Average SoFi Member Fixed Refinance Rate

(as of 12/31/14)


Lowest SoFi Fixed Rate


Sources: SoFi, US Department of Education as of 12/31/14


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Federal student loans always offer the lowest interest rates.

There's often a perception that federal student loans offer the lowest student loan interest rates out there, but when it comes to borrowing for professional or graduate school, that isn't always the case. Most graduate borrowers use a combination of federal Direct unsubsidized loans at 6.21% and Direct PLUS loans at 7.21% to pay for degree programs (PLUS loan borrowers pay a hefty 4.292% origination fee, as well). In today's low interest rate environment, it can be possible to get a much better rate through refinancing with a private lender.

In fact, before the Student Loan Certainty Act was passed in 2013, unsubsidized and PLUS loan rates had remained flat at 6.8% and 7.9%, respectively, for seven years. Meanwhile, prevailing interest rates dropped to rock bottom (see below).


Sources: US Department of the Treasury (Daily Treasury Yield Curve Rates); US Department of Education; Freddie Mac

Since this time period coincided with a lot of borrowers reacting to a poor job market by going back to school, it's a big reason why a large percentage of today's outstanding graduate student loan debt is made up of relatively high interest rate federal loans ? and why refinancing has become such a soughtafter solution.


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or, Why wouldn't I just consolidate my loans instead?

One of the most frequently-asked questions we hear is about the difference between student loan consolidation and student loan refinancing. And it's a really good question, because the answer is actually a bit more complex than you'd think.

As its name suggests, consolidating just means combining multiple student loans into one loan. However, the term can have different implications depending on the context in which it's being used. Here's a quick breakdown:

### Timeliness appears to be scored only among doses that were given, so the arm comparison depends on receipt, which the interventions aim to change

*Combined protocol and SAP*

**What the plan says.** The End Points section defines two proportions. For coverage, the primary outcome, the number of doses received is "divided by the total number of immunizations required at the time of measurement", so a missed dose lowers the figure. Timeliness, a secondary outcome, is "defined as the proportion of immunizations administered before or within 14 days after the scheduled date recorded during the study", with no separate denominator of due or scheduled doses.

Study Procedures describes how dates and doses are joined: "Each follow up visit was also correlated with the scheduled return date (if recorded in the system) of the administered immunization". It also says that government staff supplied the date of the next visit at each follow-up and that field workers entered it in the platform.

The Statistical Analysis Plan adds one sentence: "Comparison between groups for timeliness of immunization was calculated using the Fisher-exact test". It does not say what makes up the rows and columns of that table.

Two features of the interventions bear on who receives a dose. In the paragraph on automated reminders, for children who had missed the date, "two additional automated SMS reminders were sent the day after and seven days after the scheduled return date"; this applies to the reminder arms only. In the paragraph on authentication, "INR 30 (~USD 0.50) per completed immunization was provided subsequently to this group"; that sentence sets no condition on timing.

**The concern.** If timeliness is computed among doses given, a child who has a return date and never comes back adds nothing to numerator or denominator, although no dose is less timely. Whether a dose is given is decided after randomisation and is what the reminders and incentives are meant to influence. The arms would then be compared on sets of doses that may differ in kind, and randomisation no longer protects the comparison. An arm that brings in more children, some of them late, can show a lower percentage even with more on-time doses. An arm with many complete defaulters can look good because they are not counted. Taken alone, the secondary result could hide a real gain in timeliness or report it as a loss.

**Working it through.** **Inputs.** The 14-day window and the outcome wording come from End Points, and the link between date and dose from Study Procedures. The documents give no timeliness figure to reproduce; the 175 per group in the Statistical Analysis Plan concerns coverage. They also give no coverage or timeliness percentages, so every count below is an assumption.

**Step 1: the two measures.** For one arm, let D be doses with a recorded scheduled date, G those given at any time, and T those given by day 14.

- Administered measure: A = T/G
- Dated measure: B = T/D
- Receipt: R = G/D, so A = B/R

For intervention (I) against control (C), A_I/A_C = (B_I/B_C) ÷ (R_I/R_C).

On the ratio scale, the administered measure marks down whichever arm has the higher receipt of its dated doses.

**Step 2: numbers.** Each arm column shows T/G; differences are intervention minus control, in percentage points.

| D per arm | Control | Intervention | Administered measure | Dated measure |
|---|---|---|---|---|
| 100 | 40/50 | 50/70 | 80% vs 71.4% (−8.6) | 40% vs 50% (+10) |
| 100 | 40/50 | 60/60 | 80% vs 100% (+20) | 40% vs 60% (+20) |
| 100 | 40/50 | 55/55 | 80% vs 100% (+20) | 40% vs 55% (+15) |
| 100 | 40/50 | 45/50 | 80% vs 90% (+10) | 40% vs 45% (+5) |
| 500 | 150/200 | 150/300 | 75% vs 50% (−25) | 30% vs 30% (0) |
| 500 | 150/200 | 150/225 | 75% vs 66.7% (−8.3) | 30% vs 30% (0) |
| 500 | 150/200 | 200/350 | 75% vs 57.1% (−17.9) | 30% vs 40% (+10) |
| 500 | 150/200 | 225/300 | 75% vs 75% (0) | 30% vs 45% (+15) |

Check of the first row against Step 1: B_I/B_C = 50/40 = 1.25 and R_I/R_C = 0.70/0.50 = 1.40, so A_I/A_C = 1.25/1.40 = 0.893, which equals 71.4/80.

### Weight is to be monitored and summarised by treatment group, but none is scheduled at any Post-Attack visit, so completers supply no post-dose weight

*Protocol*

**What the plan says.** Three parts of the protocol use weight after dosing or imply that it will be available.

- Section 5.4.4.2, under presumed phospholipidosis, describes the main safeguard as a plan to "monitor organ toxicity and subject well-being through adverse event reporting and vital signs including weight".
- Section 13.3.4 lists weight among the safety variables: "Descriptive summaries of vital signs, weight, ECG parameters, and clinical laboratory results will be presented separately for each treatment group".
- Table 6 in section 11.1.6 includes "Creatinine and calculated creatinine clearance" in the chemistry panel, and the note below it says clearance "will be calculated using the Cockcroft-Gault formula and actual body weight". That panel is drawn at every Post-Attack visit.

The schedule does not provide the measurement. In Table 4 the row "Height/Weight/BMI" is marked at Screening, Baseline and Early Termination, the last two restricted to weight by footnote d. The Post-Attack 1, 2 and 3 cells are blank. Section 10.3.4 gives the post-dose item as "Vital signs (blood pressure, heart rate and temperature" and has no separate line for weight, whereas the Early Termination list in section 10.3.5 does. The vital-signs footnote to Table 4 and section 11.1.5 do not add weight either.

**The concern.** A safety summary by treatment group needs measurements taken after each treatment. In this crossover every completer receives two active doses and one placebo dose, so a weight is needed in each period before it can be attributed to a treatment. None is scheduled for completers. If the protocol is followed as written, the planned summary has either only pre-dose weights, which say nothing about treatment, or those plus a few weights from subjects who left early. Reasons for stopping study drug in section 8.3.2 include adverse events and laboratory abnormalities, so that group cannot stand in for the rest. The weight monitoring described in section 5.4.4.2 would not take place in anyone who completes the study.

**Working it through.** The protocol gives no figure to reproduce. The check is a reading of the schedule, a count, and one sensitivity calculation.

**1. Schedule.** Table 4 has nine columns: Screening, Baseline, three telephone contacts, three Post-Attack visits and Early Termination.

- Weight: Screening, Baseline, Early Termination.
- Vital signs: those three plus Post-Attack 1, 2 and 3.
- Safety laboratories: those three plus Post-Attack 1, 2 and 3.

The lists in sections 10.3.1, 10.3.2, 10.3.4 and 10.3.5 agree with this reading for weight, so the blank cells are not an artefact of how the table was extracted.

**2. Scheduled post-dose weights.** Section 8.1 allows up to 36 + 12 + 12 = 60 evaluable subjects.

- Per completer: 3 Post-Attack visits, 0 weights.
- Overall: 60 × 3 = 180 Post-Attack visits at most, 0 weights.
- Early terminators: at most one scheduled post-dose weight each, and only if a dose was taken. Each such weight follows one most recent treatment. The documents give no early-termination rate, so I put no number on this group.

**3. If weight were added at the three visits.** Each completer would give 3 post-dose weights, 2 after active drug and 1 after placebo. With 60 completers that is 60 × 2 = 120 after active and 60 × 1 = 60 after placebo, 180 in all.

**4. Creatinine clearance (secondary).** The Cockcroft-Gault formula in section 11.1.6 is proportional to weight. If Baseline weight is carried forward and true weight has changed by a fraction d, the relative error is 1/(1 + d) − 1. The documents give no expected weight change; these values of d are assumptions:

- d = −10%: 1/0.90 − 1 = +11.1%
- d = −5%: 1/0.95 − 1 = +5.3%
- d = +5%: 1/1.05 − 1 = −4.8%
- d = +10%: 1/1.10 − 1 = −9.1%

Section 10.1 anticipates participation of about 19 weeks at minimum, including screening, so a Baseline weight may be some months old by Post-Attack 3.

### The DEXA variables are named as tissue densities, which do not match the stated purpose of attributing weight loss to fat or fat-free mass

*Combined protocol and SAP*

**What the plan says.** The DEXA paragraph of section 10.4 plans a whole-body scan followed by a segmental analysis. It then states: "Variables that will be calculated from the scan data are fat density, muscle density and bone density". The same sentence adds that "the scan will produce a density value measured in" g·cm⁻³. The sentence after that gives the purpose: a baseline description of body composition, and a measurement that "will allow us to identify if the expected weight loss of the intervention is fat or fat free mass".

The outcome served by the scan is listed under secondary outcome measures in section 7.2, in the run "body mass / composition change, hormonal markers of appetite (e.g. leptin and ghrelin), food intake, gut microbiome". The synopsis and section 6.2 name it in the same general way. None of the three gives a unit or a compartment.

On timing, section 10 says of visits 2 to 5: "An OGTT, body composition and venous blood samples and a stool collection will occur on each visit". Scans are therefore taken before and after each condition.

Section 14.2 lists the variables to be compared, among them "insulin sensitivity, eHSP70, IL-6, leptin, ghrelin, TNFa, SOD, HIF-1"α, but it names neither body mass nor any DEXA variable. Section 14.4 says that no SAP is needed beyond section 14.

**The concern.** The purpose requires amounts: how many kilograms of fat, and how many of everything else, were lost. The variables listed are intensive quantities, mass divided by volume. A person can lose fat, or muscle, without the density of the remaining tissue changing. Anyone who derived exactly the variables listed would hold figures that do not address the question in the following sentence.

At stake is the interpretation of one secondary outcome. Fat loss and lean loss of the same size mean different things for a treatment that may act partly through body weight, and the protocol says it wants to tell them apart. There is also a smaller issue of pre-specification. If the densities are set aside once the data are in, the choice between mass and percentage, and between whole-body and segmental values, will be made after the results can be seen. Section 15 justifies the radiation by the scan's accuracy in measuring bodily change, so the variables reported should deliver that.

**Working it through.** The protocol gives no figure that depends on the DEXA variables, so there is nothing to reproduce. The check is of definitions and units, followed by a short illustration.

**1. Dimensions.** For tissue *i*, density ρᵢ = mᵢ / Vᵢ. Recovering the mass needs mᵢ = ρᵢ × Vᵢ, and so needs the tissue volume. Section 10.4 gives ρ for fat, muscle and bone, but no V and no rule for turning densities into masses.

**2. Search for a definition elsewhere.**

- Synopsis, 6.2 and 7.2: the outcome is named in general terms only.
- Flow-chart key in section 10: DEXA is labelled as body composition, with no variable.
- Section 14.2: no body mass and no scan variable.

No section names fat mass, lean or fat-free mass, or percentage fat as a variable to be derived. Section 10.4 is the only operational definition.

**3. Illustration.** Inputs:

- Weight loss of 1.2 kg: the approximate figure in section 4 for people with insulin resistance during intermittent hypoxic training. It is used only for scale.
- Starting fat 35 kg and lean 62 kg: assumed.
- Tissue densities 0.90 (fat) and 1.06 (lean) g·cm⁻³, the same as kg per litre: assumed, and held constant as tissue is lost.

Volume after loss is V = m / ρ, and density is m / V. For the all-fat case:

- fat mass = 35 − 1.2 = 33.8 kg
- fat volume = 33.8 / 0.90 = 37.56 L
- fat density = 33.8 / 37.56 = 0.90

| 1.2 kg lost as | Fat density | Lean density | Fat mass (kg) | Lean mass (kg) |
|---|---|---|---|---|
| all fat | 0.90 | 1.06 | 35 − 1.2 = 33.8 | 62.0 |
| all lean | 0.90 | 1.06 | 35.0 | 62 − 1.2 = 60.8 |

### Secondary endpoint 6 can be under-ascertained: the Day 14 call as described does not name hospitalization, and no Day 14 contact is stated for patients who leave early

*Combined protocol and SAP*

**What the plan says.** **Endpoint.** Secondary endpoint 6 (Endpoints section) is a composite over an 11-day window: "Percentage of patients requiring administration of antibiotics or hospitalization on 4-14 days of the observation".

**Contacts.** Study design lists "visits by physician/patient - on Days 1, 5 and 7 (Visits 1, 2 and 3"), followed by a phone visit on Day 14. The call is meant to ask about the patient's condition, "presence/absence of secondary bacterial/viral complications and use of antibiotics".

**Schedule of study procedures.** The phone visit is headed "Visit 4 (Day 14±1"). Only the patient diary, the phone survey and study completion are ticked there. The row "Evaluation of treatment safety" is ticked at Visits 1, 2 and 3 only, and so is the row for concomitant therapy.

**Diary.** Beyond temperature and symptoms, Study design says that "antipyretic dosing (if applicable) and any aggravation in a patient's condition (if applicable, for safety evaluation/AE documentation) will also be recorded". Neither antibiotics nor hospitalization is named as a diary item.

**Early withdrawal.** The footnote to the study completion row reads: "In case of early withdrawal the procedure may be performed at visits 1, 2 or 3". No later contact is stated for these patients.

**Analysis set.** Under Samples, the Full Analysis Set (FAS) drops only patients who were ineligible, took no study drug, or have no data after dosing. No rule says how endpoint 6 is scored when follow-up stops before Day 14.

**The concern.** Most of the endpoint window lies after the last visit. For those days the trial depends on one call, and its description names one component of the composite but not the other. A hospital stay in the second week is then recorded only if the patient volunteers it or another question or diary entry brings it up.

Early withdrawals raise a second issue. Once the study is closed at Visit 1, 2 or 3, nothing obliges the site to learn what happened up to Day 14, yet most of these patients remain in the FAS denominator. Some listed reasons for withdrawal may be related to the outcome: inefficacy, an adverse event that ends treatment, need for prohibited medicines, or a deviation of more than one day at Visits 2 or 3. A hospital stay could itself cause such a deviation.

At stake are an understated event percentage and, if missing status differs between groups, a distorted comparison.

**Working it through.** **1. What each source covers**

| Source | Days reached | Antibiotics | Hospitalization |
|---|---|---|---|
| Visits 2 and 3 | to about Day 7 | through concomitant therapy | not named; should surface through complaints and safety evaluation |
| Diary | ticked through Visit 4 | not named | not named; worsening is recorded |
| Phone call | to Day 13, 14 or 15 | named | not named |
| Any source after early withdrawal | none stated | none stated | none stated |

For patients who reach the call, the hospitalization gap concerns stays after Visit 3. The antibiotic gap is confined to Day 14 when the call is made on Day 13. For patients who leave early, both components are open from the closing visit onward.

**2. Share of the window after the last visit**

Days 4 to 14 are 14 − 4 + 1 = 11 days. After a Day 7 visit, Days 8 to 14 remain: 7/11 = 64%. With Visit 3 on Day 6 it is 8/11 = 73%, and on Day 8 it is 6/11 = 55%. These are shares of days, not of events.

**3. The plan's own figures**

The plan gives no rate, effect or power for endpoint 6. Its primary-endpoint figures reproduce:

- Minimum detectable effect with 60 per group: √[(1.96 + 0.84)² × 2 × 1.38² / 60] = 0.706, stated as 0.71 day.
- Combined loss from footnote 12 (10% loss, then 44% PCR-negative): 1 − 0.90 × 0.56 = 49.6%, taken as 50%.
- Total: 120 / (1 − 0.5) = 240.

DIRECT LOAN CONSOLIDATION is a program offered by the government, and it only applies to federal student loans. The interest rate on your new, consolidated loan is a weighted average of your original loans' rates.

A PRIVATE CONSOLIDATION LOAN is offered by a private lender. It's a confusing term, because when you "consolidate" loans with a private lender, they are actually giving you a new interest rate for your combined loans based on your creditworthiness. So in effect, when you consolidate student loans with a private lender, you are also refinancing those loans.

Now that we've got that straight, let's compare the Direct Loan Consolidation program with refinancing and consolidating student loans through a private lender.

Direct Loan Consolidation

A government program that allows you to combine multiple federal education loans into a single loan.

The resulting interest rate is a weighted average of your original loans' rates.

If your monthly payment decreases, it's likely the result of lengthening the term, which can mean paying more interest over time.

Student Loan Refinancing

When a private lender consolidates your loans, what they are really doing is refinancing your loans.

Through private loan consolidation, you will receive a new (ideally lower) interest rate based on your current financial picture.

Most private lenders will only consolidate and refinance private loans, but SoFi accepts both private and federal loans.